James Richard "Rick" Perry, the longest-serving governor in Texas history, was sworn in as the state's 47th chief executive on Dec. 21, 2000, replacing then-Gov. George W. Bush upon his ascendancy to the White House. Perry was elected to a four-year term in 2002 and re-elected in 2006 and 2010.
A fifth-generation Texan, Perry grew up on a tenant farm in Paint Creek, a rural hamlet about 50 miles north of Abilene in the West Texas plains. His father, Ray, who had been a World War II tail gunner, served as a Haskell County commissioner and a school board member.
Perry graduated from Texas A&M University in 1972 and served in the U.S. Air Force until 1977, flying C-130s in the U.S., Europe and the Middle East.
He first met his wife, Anita Thigpen, at a piano recital during their elementary school years. They married in 1982 and are the parents of two grown children, Griffin and Sydney.
As governor of Texas, Perry has transformed the office. His long tenure has allowed him to make more than 4,000 appointments across the broad spectrum of Texas agencies and commissions, often to contributors and political allies, arguably making him the most powerful governor Texas has had. His record reveals a strongly pro-business social conservative who frequently cites his Christian faith. His early acknowledgement of the Tea Party, well ahead of most other mainstream Republicans, was seen as prescient. His major missteps as governor -- support of the Trans Texas Corridor and the HPV vaccine – are exceptions to his reputation for political sure-footedness. His relatively moderate stance on immigration — granting children of illegal immigrants in-state tuition at state colleges, for example — became an early source of trouble in his failed presidential bid.
On Aug. 13, 2011, Perry announced his candidacy for president in Charleston, S.C., at the Red State Gathering, an annual gathering of conservative bloggers. Perceived as a strong conservative alternative to perceived front-runner Mitt Romney, he quickly surged to the top of polls both nationwide and in the early caucus and primary states. Money flowed into his campaign, much of it from Texas, helping him make up for his relatively late entry into the campaign.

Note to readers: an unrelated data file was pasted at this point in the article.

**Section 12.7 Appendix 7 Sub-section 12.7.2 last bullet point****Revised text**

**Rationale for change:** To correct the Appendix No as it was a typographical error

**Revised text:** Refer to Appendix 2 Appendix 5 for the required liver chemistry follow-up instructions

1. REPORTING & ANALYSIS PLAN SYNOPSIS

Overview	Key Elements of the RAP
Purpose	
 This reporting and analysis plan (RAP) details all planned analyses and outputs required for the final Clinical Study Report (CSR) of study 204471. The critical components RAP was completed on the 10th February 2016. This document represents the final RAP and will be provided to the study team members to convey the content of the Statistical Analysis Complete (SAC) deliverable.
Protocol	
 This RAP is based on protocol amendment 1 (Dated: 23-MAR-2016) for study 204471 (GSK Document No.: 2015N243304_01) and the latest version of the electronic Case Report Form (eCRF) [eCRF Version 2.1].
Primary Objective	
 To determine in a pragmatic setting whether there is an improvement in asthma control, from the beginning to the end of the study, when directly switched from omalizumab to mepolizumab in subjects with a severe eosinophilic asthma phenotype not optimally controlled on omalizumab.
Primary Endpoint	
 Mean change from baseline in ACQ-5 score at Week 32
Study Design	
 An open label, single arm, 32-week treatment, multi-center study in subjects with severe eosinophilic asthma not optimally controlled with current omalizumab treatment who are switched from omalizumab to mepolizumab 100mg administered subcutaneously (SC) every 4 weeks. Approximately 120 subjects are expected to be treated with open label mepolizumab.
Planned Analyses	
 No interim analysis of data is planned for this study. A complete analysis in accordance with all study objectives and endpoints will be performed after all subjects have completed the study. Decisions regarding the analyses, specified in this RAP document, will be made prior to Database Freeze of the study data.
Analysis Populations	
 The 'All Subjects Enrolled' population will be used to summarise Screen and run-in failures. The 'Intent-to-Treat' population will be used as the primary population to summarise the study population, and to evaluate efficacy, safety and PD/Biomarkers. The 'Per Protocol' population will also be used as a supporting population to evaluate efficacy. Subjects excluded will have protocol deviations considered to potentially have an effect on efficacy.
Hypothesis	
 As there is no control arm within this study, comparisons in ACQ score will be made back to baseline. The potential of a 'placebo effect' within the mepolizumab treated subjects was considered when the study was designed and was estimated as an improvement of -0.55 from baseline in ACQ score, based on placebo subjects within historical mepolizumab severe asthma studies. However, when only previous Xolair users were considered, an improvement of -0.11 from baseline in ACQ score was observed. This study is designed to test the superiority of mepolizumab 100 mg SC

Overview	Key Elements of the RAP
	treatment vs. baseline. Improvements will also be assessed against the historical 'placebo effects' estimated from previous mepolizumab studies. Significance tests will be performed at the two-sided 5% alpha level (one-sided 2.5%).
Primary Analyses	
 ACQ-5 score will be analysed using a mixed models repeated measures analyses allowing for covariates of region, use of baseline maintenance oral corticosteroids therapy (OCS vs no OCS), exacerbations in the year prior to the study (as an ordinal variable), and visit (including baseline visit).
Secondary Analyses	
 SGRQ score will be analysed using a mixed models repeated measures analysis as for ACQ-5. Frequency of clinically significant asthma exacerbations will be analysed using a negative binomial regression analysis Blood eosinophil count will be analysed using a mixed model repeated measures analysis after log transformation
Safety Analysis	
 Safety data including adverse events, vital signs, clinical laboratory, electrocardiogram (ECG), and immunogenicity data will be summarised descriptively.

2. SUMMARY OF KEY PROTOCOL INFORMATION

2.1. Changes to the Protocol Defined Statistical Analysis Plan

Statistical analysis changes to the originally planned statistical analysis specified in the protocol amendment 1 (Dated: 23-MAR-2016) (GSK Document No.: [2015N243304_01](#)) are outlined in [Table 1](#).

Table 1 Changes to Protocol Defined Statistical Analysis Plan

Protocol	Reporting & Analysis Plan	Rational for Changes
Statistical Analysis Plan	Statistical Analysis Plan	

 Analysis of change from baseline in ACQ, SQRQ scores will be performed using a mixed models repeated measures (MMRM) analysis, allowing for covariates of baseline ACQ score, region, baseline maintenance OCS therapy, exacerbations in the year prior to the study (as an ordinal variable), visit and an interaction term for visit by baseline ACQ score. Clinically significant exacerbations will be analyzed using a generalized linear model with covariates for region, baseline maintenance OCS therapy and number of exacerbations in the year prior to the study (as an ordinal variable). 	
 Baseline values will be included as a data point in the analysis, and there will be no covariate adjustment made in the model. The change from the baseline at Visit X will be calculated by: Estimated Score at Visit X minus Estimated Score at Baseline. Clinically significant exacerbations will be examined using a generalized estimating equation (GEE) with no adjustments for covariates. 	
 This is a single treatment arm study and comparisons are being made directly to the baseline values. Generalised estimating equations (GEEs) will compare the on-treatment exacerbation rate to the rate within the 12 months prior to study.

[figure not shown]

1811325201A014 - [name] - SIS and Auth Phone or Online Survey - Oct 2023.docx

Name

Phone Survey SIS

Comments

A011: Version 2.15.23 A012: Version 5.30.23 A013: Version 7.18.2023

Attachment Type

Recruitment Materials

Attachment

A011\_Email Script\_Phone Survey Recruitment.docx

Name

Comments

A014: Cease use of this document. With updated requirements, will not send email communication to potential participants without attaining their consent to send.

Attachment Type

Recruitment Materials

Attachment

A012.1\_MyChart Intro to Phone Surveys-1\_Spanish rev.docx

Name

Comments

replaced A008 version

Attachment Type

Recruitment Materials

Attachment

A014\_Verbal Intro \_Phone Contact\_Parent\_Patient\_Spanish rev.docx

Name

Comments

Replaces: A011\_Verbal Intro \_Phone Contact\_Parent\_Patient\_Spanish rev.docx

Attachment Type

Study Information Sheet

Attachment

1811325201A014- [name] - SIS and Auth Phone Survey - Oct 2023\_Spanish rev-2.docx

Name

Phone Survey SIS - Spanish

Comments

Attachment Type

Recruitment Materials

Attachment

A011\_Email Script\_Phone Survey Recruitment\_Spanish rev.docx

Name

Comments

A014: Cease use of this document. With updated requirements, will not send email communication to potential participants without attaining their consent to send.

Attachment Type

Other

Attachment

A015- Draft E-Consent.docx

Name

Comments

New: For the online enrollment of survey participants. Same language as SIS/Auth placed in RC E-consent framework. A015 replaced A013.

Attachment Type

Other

A series of gaffes and several poor performances in the GOP debates, culminating in his now-famous “Oops” moment at a CNBC debate in Michigan, sent voters in search of another candidate to carry the conservative torch. After a dismal fifth-place showing in the Iowa caucuses, Perry announced he was reassessing his campaign, widely taken as code for dropping out of the race. Early the next morning, after apparently consulting his family but not his staff, he tweeted his resolve to carry his campaign into South Carolina. His campaign had decided to bypass New Hampshire, the first primary of the season, and only took part in debates there. Perry’s sixth-place finish there, along with support flowing to every other “Not Romney” candidate in succession, finally spelled the end of his campaign, which he announced in South Carolina on Jan. 19, 2012, endorsing Newt Gingrich.
Perry returned to Texas amid speculation about his power base in the state and his viability as a future candidate. His political future may be cloudy, but most close observers point out his current term doesn’t expire until 2014 — an eternity in politics.